Video tip #1

16 Oct 09 03:58PM EST
Post by Laurence Grayson
200910_clapperboard
Well this is a fine state of affairs. Only my second blog and already I find myself breaking promises. If you read my last post, you'll most likely be expecting to see a video walk-through showing you some of the techniques I used to put the new site promo video together.

Sadly, however, a recent bout of bronchitis has left me with a voice that skips randomly between Barry White and Harry Potter so, until it sorts itself out, I'll be avoiding anything that resembles voiceover work.

So here's a hardware tip, instead.

As I spend most of my time messing about with video gear, I'm occasionally asked what my favourite piece of kit is. Back when I used to shoot a lot of multi-camera setups, it used to be my clapperboard (like the one in the picture). While I needed this to help me keep my multi-track edits synchronised, the reason I loved it was because it made me look like I actually knew what I was doing on set.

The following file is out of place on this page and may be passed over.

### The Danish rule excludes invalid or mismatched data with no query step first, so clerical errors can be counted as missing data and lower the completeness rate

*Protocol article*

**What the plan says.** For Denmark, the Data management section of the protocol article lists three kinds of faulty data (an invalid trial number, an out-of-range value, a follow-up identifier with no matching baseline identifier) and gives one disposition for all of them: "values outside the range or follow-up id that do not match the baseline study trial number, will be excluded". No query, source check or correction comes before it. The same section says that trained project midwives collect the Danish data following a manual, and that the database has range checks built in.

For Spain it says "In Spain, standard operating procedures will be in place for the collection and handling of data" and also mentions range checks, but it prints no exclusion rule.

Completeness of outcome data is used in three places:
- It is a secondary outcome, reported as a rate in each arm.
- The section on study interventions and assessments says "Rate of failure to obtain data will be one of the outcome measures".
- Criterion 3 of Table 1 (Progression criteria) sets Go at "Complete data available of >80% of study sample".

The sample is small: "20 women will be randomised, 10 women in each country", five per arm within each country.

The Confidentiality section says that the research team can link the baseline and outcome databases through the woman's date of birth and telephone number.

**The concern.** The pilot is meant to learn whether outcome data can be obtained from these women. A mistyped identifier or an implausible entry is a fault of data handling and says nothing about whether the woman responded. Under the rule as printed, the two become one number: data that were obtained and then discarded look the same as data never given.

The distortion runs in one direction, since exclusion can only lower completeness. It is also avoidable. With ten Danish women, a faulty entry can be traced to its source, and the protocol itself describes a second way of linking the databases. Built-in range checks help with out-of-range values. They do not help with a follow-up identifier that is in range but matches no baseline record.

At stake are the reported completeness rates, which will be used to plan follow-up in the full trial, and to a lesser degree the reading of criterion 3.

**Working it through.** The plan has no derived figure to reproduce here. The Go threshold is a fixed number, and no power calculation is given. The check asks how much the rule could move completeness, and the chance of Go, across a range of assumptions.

These days, however, I have a new best friend - a Manfrotto 560B video monopod.

Like a lot of video makers who don't have broadcast budgets, I use a semi-pro digital video camera which, like practically every other camera in its price bracket, is an absolute bugger to handle for any length of time. It's too small to shoulder mount, too big to comfortably handhold, and it's guaranteed to give you back- and shoulder-ache when you're trying to keep it steady for more than a minute.

Of course, you can always drop it on a tripod, but decent video tripods are bulky, heavy and unwieldy. They have their uses, but I prefer to be a bit more mobile on off-siters. Which is why having a monopod with a fluid-head and quick-release plate is an absolute godsend. As well as taking all the weight of the camera while you concentrate on position and framing, it also extends high enough to shoot over a crowd without too much camera shake.

A simple camera monopod will do in a pinch, but the 560B has flip-out feet and the fluid-head allows for really smooth tilts and pans. You can even use the handle as an extra brace against your body for more static shots. The only thing I'd add is a spirit level, but that's just splitting hairs.

Take it from me. If you've got a chunky video camera, then you'd do well to look into one of these. I got mine from these guys, but you can find it cheaper if you shop around.
 

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